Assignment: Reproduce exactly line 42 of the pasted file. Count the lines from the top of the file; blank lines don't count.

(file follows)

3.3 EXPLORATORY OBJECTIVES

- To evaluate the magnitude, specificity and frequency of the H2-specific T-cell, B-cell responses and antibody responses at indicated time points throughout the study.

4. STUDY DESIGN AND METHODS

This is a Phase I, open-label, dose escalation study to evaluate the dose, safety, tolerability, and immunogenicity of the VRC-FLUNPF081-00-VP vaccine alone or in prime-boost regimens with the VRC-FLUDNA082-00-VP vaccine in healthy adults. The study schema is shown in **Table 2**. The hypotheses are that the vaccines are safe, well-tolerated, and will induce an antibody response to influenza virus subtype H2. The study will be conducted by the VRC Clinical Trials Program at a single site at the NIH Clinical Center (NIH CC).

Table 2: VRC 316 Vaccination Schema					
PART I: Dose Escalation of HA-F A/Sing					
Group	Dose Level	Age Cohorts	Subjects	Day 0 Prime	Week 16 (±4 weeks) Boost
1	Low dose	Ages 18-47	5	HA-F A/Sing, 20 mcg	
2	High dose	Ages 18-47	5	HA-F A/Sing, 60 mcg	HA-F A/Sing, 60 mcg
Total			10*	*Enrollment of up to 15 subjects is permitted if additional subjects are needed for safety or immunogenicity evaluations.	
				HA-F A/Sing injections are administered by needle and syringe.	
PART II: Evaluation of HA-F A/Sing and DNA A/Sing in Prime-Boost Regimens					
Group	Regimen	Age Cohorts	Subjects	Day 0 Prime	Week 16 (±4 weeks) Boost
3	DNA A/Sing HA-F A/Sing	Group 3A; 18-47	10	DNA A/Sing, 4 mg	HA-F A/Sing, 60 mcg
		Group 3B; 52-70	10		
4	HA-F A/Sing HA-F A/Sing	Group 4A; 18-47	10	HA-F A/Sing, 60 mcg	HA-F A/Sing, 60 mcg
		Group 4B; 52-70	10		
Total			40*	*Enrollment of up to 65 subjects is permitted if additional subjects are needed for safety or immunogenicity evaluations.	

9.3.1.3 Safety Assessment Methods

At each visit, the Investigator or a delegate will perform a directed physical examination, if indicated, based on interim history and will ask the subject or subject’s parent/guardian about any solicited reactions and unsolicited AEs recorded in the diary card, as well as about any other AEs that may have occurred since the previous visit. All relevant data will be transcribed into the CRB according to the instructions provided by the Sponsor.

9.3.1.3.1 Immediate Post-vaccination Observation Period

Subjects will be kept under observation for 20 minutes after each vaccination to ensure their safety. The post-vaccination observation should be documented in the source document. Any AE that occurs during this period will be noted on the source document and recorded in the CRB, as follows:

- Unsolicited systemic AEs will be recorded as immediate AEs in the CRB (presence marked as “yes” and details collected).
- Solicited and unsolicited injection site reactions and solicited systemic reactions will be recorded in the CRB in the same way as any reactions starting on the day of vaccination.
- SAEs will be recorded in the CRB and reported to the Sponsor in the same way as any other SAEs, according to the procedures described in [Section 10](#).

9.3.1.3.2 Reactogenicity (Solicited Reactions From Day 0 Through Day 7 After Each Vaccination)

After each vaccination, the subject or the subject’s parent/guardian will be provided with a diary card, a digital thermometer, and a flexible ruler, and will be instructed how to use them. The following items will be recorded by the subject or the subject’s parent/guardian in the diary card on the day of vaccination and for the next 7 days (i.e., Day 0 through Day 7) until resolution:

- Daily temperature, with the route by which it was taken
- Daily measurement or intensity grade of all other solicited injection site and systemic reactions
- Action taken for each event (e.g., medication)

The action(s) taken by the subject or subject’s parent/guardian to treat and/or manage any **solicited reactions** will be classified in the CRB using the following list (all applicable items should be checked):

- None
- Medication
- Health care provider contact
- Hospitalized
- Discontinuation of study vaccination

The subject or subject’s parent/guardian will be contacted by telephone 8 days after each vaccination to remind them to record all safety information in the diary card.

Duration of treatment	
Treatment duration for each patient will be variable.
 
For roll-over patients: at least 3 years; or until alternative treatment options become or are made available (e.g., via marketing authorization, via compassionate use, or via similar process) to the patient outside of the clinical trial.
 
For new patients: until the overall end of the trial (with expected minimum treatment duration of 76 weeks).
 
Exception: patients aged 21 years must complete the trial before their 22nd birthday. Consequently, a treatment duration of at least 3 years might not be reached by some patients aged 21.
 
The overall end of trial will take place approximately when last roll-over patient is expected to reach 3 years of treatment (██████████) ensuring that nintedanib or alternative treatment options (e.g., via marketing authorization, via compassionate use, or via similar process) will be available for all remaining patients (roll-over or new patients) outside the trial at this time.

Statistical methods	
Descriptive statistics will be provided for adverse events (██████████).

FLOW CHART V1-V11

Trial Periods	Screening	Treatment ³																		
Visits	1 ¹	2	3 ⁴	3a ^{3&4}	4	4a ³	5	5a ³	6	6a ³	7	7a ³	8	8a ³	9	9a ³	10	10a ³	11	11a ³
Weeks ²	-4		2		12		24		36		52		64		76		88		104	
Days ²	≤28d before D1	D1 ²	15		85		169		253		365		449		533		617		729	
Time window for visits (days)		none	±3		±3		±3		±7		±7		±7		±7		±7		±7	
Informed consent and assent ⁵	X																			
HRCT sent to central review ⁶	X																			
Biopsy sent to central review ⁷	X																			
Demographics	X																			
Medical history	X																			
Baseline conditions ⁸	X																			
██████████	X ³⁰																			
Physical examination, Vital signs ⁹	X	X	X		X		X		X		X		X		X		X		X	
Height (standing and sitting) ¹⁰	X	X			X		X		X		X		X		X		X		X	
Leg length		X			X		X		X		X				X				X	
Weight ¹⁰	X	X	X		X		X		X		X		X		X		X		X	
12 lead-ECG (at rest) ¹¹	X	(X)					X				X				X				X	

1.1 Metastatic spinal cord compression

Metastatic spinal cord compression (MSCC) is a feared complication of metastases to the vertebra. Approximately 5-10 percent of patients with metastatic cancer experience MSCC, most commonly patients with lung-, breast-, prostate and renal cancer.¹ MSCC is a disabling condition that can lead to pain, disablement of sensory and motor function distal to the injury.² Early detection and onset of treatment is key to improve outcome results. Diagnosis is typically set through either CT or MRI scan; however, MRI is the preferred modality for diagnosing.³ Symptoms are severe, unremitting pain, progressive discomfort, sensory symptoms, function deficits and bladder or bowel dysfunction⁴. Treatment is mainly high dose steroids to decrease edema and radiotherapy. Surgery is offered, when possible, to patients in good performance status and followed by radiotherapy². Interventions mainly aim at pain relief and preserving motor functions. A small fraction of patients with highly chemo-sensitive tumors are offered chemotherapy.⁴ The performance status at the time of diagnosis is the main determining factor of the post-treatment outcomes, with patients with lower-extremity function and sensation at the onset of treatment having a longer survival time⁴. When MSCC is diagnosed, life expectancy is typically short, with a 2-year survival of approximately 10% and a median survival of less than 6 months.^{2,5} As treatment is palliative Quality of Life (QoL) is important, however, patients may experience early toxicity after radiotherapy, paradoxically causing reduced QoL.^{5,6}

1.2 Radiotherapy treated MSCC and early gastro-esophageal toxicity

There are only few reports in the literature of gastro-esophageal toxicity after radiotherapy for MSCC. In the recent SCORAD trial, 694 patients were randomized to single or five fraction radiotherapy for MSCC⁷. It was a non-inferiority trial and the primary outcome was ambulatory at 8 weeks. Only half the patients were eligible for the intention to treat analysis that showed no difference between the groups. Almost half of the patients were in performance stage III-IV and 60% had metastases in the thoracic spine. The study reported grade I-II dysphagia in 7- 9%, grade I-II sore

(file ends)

Exception: patients aged 21 years must complete the trial before their 22nd birthday. Consequently, a treatment duration of at least 3 years might not be reached by some patients aged 21.
 